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The 3 Biggest Mistakes We See Small Businesses Make

The 3 Biggest Mistakes We See Small Businesses Make

Running a small business means that, as the owner, you’re wearing a ton of different hats. Things can fall through the cracks. It’s OK, that can happen. That said, we work with small business owners every day who are absolutely crushing it. How do they do it? Do they have some kind of superpower? 

No, not at all – they’re just quick learners who have figured out some ways to make their lives easier. That’s what gave us the idea for this post. What if you could skip past some of the mistakes that everyone makes and save yourself a ton of time (and money) with your back-office tasks? Here are the three biggest mistakes we see small businesses make and what you can do to make sure it doesn’t happen to you. 

For the purposes of this list, we’re going to assume that you’re already doing your books. If you’re not, then you need to get on that first. It’s about crawling before you walk

 

Your Books are too general (or in some rare cases too specific)

Oftentimes when we work with a small business and planning for their growth, we will see one glaring issue: their books are too generic. Often they’re only classified into a single line of expenses and sales. While that may be OK for your accountant doing your taxes – after all, a tax return doesn’t have to be that detailed – it most certainly ISN’T OK for the growth of your business.

When you boil everything down like that, it might make for easier reporting, but you won’t have the foundational financial statement, with a more detailed P&L. That’s what you need to be able to make informed decisions about your growth. Should you buy new equipment this year or wait until the next year? You’ll have to find out. 

A lesser problem: TOO detailed books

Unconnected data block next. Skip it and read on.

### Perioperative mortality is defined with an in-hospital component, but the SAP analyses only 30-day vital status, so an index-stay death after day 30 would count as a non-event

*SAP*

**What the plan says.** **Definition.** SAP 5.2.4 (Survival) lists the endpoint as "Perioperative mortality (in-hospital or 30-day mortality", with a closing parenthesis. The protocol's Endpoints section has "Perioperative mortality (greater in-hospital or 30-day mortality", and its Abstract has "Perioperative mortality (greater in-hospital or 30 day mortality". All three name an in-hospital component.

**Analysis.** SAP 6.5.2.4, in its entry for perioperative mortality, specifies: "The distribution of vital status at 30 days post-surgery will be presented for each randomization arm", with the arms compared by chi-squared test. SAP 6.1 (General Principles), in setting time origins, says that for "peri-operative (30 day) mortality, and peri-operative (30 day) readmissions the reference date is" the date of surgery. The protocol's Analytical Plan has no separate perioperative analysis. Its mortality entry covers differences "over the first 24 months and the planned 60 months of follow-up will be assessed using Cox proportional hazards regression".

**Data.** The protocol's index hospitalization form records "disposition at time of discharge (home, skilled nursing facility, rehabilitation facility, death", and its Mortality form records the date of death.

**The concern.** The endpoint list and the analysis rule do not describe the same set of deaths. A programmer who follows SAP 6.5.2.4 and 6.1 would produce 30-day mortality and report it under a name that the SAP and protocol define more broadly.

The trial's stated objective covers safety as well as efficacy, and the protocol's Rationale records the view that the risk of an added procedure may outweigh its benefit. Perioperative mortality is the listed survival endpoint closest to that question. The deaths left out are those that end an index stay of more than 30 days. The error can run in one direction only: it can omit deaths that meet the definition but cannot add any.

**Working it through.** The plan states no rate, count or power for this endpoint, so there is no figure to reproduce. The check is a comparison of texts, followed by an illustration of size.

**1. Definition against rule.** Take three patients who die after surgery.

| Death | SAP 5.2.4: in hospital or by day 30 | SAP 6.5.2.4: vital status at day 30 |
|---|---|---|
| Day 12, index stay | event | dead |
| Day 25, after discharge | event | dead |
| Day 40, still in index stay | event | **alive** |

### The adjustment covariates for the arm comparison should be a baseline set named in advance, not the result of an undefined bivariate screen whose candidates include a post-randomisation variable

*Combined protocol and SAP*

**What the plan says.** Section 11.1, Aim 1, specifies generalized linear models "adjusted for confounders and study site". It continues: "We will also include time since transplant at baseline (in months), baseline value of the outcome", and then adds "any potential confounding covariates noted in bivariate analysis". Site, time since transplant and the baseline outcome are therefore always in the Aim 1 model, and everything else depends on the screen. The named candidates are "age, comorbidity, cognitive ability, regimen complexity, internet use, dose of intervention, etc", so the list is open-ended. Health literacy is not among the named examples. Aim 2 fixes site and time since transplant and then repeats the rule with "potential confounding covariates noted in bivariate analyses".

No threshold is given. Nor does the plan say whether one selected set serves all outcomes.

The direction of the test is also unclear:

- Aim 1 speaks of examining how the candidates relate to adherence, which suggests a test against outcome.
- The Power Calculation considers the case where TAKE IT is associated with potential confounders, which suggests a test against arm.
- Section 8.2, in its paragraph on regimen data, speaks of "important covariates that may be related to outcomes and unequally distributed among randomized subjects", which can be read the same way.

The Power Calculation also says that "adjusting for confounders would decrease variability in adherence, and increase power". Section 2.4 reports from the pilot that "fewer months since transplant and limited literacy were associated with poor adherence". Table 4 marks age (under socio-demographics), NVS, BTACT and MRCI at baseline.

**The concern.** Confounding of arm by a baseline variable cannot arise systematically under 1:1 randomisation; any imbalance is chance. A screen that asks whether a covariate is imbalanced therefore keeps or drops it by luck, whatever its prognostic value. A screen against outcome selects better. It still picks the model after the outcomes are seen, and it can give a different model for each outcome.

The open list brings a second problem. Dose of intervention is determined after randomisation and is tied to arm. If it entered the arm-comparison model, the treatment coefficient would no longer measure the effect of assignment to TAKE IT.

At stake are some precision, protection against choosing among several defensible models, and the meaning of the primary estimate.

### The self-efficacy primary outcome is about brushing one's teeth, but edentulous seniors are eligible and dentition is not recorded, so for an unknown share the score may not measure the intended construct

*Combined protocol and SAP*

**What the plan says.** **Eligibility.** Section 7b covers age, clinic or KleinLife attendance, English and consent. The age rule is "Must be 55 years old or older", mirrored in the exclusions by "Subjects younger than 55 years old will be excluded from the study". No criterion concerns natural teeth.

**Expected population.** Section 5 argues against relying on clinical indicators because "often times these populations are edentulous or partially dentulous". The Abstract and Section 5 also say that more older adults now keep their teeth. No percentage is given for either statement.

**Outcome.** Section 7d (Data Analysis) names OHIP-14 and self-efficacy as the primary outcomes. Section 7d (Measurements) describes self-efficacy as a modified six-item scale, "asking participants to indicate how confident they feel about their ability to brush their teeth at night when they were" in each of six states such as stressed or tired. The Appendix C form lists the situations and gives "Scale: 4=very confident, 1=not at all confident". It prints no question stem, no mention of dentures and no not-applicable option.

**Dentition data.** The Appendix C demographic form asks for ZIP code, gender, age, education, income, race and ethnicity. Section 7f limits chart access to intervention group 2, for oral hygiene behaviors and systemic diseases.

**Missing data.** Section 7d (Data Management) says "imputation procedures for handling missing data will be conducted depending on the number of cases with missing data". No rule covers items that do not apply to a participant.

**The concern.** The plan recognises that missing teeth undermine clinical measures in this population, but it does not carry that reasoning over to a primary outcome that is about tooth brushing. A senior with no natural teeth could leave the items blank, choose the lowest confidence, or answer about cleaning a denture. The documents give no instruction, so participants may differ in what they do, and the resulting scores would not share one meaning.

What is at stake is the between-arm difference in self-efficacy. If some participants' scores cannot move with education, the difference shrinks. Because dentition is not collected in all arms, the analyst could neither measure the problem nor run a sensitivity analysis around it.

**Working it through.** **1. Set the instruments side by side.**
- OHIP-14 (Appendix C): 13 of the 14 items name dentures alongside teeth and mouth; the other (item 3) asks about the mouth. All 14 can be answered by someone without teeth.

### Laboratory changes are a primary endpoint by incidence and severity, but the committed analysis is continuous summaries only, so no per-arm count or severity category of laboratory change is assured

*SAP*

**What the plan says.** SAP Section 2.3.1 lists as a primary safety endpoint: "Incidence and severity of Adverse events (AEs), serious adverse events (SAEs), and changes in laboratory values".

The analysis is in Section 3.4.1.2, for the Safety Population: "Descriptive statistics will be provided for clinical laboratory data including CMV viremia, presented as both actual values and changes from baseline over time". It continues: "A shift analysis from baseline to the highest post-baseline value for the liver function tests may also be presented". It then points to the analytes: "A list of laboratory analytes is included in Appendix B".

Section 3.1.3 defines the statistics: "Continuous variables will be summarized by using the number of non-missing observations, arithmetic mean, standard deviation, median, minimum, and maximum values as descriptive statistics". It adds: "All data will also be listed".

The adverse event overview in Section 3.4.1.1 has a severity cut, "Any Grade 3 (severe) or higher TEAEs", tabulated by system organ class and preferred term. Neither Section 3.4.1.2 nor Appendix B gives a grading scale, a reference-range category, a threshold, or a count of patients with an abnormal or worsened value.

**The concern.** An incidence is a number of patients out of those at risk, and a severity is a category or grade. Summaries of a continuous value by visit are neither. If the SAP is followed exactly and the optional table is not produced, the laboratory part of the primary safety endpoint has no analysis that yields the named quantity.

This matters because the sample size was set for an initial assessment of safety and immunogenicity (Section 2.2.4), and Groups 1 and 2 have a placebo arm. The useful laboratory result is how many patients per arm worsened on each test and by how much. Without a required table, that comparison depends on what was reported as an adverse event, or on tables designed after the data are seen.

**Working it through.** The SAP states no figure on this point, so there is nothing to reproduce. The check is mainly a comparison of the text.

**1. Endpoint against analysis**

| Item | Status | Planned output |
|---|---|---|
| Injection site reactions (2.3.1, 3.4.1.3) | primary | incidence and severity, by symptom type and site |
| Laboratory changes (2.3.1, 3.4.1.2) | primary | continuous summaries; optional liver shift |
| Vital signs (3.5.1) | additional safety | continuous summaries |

While this isn’t nearly as common as the above problem, we definitely also see folks who make their financial statement too detailed. What do we mean? Well, if you’re logging every single transaction as a separate line on your P&L, that might be too much. Sure, there could be some useful information, like let’s say you want to find out how much money you’re spending on X company for that month – but for most folks that’s probably overkill. 

 

How to formulate your financial statement as a small business

The first thing you’ll want to do is ask what your “key figures” are. There are certain ones that will probably carry over no matter the business, like cost and revenue, but there may be areas where you want more detail. Say, if worker’s comp and health insurance are significant cost drivers and you’re trying to ascertain value, you’d want to look at those on your financial statement. Start small, with less detail and then expand those charts based on the importance of the item. 

 

You don’t know how to classify fixed assets correctly

Buying equipment for your business is essential, and is usually a great way to help plan for tax season write-offs – but making sure that you classify that information correctly is an essential strategy for your business. When you write off large purchases as the loan payment amount you pay every month, you’re missing out on large tax benefits. Instead, you’ll want to designate those items as fixed assets. 

When you buy a piece of equipment, it might have a different lifetime than the span of your loan. Matching the expense with the income that’s generated is important. Every type of asset has a different lifespan. It could be three years, five years, even 39 years. Let’s say you buy a truck that’s going to last seven years, but you pay it back in three – you’ll still want to depreciate that asset over the next seven years. We might spend more time on this topic later if you’re interested, but be clear: if you’re buying large assets for your business, you need to make sure you’re classifying them correctly. 

 

You’re relying too much on automation 

We’re living in an age of automation – and for the most part that’s great! Automation can streamline many of the tasks that used to fall to you, or one of your team. Even old versions of financial reporting software like QuickBooks have pretty seamlessly integrated automation into their software. It can save you a ton of time when it’s done correctly – but when it’s not? That’s when you’ll have a problem. 

Look, automations are great – but they're also prone to human failure. Let’s say you automated a mistake at the beginning, when you first set up that reporting software. If you blindly trust the automation in your software, you might end up with an even bigger mess to clean up. It’ll happen every week – and you might not even realize until you reach tax season. Make sure your automations are running and reporting accurately. 

Building a small business takes a lot of time and energy. If you’re feeling like you could use some help, or maybe just some friendly advice – don’t be afraid to reach out. 

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